Life lessons from Maryam Bledsoe


Cassidy Viox

An upbeat personality makes senior Maryam Bledsoe wake up every morning and decide to start her day off right. She understands herself in a way that makes her comfortable to confront any worries or unhappiness she haves, which makes her able to reach her full potential through a good attitude.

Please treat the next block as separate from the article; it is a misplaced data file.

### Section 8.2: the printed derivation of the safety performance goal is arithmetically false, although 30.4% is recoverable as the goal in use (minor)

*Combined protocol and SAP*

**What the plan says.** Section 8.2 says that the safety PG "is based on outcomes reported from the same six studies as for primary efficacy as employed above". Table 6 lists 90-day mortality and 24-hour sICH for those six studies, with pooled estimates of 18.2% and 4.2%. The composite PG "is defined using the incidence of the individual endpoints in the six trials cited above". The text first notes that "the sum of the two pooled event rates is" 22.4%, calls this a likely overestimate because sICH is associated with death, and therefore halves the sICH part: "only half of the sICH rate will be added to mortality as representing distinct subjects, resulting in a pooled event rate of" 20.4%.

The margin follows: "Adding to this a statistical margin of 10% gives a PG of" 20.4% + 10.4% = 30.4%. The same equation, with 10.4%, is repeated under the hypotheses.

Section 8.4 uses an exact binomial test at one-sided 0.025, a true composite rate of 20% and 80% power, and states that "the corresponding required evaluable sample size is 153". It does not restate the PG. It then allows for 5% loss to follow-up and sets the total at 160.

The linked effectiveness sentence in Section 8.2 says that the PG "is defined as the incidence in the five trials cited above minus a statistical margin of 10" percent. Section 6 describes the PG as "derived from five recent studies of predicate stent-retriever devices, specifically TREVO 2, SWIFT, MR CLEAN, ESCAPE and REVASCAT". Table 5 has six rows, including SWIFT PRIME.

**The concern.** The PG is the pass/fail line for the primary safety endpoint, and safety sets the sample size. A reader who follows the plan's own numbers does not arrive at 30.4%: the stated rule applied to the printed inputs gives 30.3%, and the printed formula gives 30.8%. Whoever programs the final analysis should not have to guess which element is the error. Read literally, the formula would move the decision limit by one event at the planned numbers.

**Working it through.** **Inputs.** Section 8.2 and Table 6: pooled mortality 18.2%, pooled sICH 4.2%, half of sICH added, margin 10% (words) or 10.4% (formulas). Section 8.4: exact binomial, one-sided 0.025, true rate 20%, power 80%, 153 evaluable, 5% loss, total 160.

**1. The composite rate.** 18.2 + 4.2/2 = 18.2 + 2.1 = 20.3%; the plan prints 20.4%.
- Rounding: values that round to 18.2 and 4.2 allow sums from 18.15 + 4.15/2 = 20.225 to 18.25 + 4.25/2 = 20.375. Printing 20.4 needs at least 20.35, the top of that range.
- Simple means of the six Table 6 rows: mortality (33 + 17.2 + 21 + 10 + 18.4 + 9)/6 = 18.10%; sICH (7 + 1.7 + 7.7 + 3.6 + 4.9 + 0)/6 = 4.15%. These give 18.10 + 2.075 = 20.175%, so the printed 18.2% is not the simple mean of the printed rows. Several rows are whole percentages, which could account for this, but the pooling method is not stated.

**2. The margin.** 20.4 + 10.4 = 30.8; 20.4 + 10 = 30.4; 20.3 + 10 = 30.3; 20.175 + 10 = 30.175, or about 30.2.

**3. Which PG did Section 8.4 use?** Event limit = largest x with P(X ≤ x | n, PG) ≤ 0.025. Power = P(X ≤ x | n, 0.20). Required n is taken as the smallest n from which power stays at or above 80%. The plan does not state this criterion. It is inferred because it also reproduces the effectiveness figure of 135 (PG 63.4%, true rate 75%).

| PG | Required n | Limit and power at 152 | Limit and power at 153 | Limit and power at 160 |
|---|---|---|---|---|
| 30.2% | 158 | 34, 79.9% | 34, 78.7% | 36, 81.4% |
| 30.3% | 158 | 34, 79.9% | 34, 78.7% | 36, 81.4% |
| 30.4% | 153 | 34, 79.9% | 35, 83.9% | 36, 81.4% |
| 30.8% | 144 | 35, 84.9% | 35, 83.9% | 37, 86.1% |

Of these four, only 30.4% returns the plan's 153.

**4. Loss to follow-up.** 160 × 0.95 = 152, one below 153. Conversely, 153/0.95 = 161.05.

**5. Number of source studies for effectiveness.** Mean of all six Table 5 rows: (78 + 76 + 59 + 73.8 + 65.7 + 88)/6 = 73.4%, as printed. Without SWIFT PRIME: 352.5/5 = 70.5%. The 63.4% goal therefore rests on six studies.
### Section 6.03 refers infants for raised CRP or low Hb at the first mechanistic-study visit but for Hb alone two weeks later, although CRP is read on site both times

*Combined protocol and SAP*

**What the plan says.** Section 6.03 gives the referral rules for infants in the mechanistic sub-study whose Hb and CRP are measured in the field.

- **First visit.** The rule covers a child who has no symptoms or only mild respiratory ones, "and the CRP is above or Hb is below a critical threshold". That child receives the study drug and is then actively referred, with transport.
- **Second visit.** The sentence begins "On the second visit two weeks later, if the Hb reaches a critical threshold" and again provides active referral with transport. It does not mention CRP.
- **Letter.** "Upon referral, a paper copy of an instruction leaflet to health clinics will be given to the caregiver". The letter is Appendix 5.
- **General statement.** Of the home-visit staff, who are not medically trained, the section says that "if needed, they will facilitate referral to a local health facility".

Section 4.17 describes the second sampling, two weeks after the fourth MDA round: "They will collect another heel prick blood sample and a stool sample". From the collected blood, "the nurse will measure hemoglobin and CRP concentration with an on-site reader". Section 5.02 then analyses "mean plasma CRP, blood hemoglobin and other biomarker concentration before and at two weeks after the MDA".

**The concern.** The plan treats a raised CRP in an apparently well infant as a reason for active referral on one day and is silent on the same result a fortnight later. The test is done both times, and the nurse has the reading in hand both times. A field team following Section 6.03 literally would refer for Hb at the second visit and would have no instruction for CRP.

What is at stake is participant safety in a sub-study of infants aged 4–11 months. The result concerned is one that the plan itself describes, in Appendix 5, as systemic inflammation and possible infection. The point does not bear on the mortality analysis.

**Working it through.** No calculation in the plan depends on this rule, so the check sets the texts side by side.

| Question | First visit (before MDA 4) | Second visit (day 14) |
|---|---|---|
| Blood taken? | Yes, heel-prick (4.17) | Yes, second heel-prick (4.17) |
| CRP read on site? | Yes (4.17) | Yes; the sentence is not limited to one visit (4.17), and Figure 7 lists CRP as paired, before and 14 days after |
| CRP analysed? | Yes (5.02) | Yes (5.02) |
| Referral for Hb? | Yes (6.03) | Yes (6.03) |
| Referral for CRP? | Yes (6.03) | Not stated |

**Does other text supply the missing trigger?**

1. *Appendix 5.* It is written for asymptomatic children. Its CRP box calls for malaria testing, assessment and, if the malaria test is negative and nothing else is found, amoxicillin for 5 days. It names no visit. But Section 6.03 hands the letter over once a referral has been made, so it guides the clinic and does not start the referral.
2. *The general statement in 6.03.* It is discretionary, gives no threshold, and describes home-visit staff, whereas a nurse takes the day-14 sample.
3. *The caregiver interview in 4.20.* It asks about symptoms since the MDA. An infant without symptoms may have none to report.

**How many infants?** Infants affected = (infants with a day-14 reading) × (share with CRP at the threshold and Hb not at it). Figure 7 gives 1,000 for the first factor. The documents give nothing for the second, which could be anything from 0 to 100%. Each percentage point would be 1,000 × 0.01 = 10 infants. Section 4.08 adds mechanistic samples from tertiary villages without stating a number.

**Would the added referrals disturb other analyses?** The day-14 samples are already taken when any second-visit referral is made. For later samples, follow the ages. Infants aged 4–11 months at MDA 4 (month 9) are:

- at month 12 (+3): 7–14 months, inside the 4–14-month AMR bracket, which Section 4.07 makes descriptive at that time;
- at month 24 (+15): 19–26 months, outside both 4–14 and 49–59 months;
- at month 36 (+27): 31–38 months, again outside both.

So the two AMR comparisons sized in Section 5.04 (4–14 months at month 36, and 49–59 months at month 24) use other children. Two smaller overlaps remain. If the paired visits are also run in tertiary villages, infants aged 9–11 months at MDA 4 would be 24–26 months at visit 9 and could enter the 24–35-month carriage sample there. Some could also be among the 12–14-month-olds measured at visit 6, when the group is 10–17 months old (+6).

“I really like listening to music. I feel like that’s a really basic thing to say, but music legitimately does make me happy. I can be in the worst mood, put on some Childish Gambino or 80s music and my mood entirely changes. I really enjoy spending time with friends, especially outside. My favorite thing to do is hike with other people. Also, I think with happiness, people don’t understand how much of an effort it really is. Happiness sometimes comes naturally, like when something good happens. To maintain a constant level of contentment really does take work. To think through your emotions and to understand what and why specific things bother you and how to minimize that is something that I’ve been trying to train myself to do. To wake up in the morning and make an active effort and decide I’m not going to be weighed down by things I might not be happy about. My personal philosophy is, ‘Life is really what you make of it.’ I know that’s a cheesy thing to say, but if you make an active effort every morning to be your best person, then I feel like your mood exponentially goes up every day that you try to implement that. I have definitely lost my happiness before. Mainly, it was just understanding what happened to make myself feel that way allowed me to regain my happiness. Sometimes when I’m unhappy, I try to push it off and deny the fact that I’m unhappy. I don’t think that’s a very productive way to deal with unhappiness because the feelings I have are not going to go away just because I don’t acknowledge them. When you don’t acknowledge them, they fester. Now, whenever I’m unhappy, I try to think about why. I can rationalize through it and talk about it with other people. I do this thing where I write in my journal and if you have negative emotions, you can tear the paper up and it’s gone forever. That physical representation of my feelings is helpful, as well. I think just understanding yourself is important for happiness.”